10-pages-in book review: The Reincarnationist

I don’t usually do sponsored book reviews as 10-pages-in reviews. I try to keep them distinct, partly so you’ll know books I’ve stumbled upon serendipitously versus books I’ve been offered to review, and partly because if someone is going to the trouble of sponsoring a review (in this case, MotherTalk provides a copy of the book and a $20 Amazon gift certificate) the least I can do is read the whole book before reviewing it!

In this case, I’m going to make an exception. I would have likely been curious enough about this book to pick it up on my own anyway. Plus, I didn’t receive it until a week or so ago, and quite frankly – I just haven’t had time to finish it yet! Right now, I’m about two-thirds of the way through.

After all that, on with the review. Today we’re talking about MJ Rose’s The Reincarnationist, a suspense thriller with a historical twist, akin to Dan Brown’s The DaVinci Code meets Elizabeth Kostova’s The Historian.

Photojournalist Josh Ryder witnesses a terrorist attack in Rome, one that kills a nearby security guard and nearly kills him as well. From that moment onward, he finds himself haunted by waking nightmares, visions and hallucinations he can’t explain. They are flashbacks to Josh’s prior life as Julian, a fourth-century Roman having an illicit affair with the last of the Vestal Virgins.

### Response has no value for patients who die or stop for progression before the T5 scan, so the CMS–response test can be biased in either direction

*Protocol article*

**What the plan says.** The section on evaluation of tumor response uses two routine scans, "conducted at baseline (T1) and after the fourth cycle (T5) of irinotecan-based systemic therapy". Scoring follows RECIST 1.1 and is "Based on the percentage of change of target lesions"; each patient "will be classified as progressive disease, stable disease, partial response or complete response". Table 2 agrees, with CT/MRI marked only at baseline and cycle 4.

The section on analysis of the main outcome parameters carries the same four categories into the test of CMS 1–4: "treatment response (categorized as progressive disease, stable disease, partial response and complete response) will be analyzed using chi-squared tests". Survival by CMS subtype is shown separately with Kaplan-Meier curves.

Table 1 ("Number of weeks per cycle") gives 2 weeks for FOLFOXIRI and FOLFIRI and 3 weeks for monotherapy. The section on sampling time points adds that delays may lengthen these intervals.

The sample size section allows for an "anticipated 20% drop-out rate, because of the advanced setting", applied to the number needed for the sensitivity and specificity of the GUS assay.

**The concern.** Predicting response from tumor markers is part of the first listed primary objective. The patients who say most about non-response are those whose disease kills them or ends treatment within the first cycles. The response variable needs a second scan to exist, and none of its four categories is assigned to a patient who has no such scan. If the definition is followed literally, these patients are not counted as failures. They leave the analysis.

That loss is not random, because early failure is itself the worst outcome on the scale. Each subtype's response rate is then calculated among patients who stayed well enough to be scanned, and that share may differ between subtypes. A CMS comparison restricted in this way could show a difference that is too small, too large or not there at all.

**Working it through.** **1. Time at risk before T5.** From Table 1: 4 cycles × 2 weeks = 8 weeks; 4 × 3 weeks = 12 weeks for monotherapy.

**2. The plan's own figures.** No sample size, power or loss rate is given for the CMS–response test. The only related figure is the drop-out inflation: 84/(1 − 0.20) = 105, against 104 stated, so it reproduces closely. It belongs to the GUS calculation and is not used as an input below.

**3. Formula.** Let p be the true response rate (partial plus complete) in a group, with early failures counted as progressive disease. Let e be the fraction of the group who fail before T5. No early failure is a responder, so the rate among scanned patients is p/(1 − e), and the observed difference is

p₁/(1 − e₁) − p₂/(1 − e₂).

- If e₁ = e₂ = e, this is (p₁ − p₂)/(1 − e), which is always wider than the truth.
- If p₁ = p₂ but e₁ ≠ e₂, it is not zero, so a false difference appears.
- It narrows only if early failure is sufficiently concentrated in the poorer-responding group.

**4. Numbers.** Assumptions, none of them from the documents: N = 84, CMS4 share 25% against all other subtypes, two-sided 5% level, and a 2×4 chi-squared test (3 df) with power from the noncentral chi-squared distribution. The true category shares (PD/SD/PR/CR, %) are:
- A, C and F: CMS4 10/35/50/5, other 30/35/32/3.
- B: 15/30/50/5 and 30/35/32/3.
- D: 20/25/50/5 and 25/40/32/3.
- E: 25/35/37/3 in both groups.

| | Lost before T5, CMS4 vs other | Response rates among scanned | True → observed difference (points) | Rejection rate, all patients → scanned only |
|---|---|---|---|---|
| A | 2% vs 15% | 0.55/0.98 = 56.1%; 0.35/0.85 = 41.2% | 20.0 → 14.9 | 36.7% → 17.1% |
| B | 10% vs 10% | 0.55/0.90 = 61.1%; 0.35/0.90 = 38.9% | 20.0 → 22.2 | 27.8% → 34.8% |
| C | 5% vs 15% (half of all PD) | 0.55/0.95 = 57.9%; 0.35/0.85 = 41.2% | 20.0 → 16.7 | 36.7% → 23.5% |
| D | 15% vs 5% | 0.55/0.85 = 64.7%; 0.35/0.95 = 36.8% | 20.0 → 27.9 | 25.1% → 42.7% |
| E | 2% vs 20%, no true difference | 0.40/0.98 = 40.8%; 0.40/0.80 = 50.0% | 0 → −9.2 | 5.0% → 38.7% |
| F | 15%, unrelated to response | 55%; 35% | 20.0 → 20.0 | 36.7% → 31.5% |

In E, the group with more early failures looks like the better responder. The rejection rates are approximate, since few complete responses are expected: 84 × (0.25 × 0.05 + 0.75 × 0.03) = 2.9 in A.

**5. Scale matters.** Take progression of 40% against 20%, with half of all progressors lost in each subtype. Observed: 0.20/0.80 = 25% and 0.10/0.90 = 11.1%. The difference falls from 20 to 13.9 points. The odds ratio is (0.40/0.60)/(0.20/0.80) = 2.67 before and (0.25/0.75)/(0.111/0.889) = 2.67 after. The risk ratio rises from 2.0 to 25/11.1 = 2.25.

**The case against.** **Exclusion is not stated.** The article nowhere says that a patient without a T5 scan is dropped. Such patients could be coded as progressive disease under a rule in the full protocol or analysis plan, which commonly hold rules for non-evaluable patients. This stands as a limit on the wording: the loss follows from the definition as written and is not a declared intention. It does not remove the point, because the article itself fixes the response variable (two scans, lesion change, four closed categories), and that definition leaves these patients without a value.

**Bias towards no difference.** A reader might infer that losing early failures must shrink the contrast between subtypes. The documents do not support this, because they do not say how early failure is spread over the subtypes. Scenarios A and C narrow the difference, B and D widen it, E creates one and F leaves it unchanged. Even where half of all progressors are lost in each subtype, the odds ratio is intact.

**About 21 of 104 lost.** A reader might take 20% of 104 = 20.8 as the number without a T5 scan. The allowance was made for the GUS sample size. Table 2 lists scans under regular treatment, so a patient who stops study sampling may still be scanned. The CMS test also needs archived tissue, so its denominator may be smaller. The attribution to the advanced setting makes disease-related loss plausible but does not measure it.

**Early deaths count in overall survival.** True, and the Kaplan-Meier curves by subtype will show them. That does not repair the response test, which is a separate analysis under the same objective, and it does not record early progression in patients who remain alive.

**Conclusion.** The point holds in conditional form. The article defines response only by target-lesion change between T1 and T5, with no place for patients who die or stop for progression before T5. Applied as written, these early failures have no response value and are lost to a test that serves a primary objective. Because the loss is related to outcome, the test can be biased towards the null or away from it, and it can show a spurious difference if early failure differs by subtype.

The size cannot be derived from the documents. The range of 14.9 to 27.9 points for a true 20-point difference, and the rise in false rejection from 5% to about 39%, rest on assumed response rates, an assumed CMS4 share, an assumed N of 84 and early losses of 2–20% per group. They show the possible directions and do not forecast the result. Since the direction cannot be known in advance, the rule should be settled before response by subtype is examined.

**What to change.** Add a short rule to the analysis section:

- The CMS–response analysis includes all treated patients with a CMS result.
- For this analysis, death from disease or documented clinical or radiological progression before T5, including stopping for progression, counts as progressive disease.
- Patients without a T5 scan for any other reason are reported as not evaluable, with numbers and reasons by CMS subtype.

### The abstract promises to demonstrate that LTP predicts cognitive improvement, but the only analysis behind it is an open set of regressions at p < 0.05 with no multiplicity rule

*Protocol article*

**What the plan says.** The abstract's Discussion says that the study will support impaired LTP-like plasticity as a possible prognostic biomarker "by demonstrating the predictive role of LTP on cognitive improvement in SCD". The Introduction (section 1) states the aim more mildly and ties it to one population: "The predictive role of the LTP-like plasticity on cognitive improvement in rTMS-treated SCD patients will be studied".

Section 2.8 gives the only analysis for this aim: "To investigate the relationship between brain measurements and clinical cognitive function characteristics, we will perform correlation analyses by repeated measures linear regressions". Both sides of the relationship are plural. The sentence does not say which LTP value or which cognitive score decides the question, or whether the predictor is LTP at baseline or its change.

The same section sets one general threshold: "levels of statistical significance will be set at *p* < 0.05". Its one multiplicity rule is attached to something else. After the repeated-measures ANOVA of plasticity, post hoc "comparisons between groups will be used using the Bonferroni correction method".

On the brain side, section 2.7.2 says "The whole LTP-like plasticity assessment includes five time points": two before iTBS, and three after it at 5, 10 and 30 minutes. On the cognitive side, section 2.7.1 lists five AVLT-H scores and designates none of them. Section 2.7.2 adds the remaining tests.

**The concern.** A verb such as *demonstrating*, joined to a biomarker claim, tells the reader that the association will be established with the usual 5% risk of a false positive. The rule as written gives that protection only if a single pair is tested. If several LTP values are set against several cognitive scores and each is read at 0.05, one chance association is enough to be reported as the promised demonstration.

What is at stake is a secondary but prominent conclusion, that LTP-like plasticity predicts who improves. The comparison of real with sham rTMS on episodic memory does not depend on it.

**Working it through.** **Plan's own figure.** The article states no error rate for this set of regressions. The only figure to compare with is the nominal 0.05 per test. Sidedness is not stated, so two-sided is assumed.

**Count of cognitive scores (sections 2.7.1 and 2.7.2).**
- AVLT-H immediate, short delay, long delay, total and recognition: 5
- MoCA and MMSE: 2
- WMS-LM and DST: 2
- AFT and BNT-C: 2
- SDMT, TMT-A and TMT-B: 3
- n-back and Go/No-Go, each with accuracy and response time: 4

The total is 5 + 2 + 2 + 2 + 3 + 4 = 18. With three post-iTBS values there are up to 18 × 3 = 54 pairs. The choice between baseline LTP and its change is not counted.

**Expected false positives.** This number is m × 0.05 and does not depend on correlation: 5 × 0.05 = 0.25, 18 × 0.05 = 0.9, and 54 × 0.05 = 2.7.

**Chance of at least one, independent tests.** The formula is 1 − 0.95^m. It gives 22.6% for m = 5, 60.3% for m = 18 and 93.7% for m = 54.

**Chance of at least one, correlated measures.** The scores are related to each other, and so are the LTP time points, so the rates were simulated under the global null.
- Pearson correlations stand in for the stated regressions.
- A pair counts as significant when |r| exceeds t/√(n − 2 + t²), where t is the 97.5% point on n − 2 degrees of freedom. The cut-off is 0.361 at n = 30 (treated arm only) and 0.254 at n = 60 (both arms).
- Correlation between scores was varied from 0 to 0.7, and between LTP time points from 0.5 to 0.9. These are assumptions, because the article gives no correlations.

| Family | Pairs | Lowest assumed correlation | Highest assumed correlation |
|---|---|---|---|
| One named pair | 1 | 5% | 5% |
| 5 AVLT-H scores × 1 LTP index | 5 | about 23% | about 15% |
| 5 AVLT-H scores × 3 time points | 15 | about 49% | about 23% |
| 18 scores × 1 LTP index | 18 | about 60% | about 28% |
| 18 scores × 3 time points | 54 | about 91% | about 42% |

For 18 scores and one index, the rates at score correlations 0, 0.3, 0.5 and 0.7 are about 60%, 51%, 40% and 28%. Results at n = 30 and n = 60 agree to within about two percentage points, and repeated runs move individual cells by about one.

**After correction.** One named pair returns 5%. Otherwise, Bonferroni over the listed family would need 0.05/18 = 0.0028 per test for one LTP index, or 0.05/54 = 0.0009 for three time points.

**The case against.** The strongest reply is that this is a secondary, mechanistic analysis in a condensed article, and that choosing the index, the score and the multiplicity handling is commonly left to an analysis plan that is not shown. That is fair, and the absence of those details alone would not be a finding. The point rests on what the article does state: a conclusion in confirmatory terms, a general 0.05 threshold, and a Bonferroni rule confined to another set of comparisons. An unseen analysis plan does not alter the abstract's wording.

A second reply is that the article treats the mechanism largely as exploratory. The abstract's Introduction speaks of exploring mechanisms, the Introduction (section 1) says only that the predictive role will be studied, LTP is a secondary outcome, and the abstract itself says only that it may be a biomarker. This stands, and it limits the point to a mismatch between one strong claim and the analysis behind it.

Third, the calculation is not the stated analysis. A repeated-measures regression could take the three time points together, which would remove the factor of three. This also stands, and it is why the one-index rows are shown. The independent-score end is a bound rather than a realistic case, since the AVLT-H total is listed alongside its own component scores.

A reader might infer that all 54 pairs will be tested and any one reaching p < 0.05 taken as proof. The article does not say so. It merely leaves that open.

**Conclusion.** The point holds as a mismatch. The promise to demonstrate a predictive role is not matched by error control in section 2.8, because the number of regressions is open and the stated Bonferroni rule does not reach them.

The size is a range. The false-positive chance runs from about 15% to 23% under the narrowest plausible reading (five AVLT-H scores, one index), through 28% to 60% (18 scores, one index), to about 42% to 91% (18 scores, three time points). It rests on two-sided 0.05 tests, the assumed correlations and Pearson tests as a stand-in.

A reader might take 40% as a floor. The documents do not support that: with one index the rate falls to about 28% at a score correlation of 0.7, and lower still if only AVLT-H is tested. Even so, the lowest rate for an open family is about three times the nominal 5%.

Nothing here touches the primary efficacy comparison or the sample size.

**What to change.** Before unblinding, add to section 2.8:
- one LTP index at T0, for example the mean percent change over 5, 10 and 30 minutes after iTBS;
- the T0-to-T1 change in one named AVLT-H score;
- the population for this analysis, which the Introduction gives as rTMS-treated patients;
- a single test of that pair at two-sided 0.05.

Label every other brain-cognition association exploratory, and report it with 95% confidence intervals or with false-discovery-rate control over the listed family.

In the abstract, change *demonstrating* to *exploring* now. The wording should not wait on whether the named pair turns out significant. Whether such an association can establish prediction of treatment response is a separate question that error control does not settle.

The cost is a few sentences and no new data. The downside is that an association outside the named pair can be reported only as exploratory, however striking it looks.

The narrative swings from Josh’s story to Julian’s and back again. As the narrative leaps from modernity to ancient Rome with stops in between, the reader is drawn deeper into a complex web of interlocking mysteries that include a modern-day murder and the theft of a set of mystical objects called Memory Stones, rumoured to have the power to help the holder know all of his or her past lives.

It’s an intriguing novel and I find myself becoming more drawn into it as the story progresses. I compared it earlier to The Da Vinci Code and The Historian, and I don’t think it’s quite as compelling or well executed as those two novels – although I can’t quite put my finger on the reason why. I wish I had a better feel for Josh – and for Julian, for that matter. I have neither a clear picture in my mind of the character, nor do I quite buy into his behaviour.